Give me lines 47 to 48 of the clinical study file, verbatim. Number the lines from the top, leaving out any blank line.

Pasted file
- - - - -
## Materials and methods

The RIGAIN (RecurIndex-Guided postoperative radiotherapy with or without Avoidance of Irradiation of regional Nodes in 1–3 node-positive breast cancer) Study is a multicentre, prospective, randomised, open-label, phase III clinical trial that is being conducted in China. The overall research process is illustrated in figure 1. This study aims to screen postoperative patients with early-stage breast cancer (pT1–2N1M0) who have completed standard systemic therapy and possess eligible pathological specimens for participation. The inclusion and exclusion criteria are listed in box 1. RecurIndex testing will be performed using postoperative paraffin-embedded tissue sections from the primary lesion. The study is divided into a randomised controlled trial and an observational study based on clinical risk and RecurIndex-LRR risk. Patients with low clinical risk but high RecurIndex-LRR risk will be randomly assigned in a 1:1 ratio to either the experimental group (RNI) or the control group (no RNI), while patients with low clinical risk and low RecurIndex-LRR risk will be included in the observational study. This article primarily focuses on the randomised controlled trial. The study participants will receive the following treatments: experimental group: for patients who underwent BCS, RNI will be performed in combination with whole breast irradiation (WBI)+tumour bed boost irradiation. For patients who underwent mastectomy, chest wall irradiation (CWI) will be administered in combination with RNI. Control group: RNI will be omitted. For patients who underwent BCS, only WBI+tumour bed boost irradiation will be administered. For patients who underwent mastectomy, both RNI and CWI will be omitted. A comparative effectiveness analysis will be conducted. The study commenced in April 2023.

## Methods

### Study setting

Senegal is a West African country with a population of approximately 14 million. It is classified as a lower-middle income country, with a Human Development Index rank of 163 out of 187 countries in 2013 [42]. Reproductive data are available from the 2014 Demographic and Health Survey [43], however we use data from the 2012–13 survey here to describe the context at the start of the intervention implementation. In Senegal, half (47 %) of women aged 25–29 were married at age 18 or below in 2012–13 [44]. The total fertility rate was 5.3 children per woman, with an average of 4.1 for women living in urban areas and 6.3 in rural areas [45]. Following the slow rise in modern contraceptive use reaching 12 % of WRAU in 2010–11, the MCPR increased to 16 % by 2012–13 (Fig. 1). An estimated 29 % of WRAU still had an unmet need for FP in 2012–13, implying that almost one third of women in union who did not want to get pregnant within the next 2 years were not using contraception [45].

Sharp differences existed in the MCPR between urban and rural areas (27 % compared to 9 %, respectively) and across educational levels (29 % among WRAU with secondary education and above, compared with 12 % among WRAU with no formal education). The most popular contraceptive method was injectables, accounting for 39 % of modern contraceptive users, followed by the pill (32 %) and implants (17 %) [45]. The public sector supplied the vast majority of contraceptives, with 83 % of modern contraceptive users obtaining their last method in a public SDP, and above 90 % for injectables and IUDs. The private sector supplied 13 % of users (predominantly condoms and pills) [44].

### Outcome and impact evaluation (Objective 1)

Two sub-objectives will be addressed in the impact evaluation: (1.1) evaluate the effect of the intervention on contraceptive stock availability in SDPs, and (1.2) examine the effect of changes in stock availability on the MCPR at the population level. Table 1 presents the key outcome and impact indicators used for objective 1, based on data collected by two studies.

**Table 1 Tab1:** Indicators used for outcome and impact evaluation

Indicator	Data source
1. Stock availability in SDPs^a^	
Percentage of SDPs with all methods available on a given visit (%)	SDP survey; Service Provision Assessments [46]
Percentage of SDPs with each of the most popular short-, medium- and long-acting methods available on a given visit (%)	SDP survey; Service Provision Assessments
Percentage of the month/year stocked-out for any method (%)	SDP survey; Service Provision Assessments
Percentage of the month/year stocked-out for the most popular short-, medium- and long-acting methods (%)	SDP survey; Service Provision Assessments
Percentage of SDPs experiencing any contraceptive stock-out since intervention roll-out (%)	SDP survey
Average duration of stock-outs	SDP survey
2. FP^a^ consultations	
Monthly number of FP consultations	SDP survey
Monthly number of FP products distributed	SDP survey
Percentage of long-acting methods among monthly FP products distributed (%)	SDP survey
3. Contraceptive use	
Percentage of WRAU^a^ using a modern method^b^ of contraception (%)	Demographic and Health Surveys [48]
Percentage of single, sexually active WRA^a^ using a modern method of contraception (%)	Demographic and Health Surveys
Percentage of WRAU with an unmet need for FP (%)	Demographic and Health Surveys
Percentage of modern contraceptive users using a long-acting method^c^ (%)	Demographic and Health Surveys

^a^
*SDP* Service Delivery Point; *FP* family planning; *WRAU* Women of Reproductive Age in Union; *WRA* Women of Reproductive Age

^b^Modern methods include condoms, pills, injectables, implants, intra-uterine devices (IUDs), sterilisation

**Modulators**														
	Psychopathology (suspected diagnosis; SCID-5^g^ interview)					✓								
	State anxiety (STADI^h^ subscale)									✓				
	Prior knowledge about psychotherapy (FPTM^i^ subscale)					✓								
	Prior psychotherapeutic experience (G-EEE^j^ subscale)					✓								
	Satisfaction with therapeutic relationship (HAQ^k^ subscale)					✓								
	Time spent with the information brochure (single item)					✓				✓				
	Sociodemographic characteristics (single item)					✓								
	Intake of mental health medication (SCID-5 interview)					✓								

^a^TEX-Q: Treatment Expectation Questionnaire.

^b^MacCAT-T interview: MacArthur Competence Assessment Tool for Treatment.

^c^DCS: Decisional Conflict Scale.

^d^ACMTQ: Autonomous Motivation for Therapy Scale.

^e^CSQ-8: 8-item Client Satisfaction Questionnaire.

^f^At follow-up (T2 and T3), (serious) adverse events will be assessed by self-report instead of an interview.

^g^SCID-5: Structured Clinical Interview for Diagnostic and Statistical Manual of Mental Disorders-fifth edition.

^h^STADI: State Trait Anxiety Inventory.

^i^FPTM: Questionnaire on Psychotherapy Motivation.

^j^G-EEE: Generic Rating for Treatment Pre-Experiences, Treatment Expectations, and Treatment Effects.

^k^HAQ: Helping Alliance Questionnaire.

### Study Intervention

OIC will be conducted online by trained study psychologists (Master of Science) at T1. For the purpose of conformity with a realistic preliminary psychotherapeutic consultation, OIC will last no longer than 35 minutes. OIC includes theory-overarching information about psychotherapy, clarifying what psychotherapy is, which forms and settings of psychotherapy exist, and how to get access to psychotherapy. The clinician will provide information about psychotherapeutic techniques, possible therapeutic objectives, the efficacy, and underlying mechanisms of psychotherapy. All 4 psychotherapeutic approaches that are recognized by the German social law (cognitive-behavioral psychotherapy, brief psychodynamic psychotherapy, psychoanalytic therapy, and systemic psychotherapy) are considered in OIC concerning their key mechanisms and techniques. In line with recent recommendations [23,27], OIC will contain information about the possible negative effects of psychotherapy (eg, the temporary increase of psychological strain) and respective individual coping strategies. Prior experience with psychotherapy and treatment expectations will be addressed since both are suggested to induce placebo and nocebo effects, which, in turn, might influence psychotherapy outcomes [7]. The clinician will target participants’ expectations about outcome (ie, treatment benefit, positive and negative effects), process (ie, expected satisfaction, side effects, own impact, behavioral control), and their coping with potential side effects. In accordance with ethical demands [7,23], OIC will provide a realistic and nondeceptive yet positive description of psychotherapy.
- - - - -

^i^FPTM: Questionnaire on Psychotherapy Motivation.

^j^G-EEE: Generic Rating for Treatment Pre-Experiences, Treatment Expectations, and Treatment Effects.